No, osteoporosis occurs most commonly in countries where they drink the most milk! American women are among the biggest consumers of calcium in the world yet they suffer one of the highest levels of osteoporosis, while African Bantu women eat almost no dairy products at all and have a relatively low calcium intake from vegetable sources yet osteoporosis is virtually unknown among Bantu women. Increasing milk consumption does not protect against bone fracture, in it may be that an increased calcium intake from dairy foods increases the risk of fracture. back to the top


What increases our risk of osteoporosis?Edit

Calcium loss from the bones is promoted by high intakes of animal protein. By the age of 80, vegetarians tend to have lost less bone mineral compared to omnivores. Research suggests that the more animal protein you eat, the higher your risk of hip fracture becomes. Cross-cultural studies show strong links between a high animal protein diet, bone degeneration and the occurrence of hip fractures. In a rural community in China where most of the protein in the diet came from plant foods rather than animal foods, the fracture rate was one-fifth of that in the US.

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How does animal protein promote calcium loss?Edit

As food is digested, acids are released into the blood and the body attempts to neutralise the acid by drawing calcium from the bones. This calcium is then excreted in the urine (the calciuric response). Animal protein has a particularly bad effect because of the greater amount of sulphur-containing amino acids it contains compared to plant protein. As the sulphur content of the diet increases so does the level of calcium in the urine. If the diet cannot keep up with the loss of calcium from the bones then ultimately the bones will become weaker. The traditional Inuit (or Eskimo) diet is made up almost entirely of animal protein. Inuits potentially have one of the highest calcium intakes in the world; up to 2,500 mg a day depending on whether they eat whole fish, including the bones, or not. They also have a high rate of osteoporosis, even higher than white Americans! back to the top


What other factors are important for bone health?Edit

Physical activity is a key factor in reducing osteoporosis risk. To promote bone health and reduce the risk of osteoporosis it is important to get enough vitamin D, reduce caffeine and alcohol intake and not smoke. Many studies suggest exercise is the most important factor. The best type of activity for bone health is weight bearing exercise; this includes walking, stair climbing and dancing. back to the top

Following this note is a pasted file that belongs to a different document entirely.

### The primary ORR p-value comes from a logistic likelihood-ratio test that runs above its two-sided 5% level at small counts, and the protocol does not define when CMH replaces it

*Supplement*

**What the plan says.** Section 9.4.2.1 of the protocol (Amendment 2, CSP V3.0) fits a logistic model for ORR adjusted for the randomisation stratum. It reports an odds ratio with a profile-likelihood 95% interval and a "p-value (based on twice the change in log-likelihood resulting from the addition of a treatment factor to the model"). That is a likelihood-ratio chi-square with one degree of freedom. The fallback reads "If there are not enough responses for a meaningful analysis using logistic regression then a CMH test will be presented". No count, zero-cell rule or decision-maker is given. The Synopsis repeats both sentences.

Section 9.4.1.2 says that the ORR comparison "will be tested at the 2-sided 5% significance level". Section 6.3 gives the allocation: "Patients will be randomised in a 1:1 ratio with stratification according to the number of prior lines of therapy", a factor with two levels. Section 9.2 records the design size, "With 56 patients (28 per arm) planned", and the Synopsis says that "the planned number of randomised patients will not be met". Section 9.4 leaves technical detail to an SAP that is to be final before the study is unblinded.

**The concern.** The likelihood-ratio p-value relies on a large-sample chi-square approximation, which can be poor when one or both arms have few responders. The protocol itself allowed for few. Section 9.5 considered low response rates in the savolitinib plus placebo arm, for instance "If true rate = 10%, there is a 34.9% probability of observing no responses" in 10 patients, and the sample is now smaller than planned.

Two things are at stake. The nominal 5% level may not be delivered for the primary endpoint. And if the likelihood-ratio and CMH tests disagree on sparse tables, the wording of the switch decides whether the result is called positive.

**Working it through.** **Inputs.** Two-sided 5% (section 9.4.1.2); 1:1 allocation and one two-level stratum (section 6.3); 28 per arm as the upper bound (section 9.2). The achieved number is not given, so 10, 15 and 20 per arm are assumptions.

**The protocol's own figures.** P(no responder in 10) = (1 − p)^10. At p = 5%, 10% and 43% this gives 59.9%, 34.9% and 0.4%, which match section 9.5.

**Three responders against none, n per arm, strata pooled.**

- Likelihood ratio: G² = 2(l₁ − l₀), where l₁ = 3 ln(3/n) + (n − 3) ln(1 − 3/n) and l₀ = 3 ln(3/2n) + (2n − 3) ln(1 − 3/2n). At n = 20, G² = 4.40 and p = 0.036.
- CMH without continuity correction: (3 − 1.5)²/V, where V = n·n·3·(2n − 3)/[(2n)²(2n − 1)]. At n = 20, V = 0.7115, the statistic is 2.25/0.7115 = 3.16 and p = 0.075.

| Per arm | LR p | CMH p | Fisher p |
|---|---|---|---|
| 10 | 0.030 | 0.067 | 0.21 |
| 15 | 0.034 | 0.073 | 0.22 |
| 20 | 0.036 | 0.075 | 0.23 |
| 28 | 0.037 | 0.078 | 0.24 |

Can a vegan diet supply sufficient calcium?Edit

Yes it certainly can. There are no scientific reports of calcium deficiency in adult vegans. Looking solely at calcium intake and not at calcium losses tells only half the story, while a vegan’s intake might be less than a meat eater’s, their losses are likely to be much lower. The evidence is that a plant-based diet free of animal products - a vegan diet - doesn’t produce these losses. A vegan diet rich in vegetables, fruits and whole grains can provide the basis for a long and healthy life, reducing the risk of osteoporosis and many other diseases. In contrast, diets loaded with dairy products are associated with increased risk of osteoporosis, certain cancers, heart disease, obesity and diabetes. back to the top


SummaryEdit

  • Children and young adults do not need dairy foods for good bone health; they do need exercise and a healthy plant-based diet to ensure strong bones.
  • Diets loaded with dairy products are associated with an increased risk of many diseases including osteoporosis, cancer, heart disease, obesity and diabetes.
  • From a health perspective, dairy foods should be avoided in the diet.
  • Cow’s milk is not a natural food for humans to consume.
  • Most people in the world are lactose intolerant.
  • Many children are affected by cow’s milk allergies.
  • Looking solely at calcium intake and not at calcium losses tells only half the story, while a vegan’s intake might be less than a meat eater’s, their losses are likely to be much lower. A plant-based diet free of animal products - a vegan diet – does not produce these losses.
  • There are no scientific reports of calcium deficiency in adult vegans.
  • Vitamin D, magnesium, potassium, vitamin C and vitamin K are all required for good bone health.
  • Plant-based sources of calcium are many and varied and offer many other health benefits as well as providing a natural and safe source of calcium.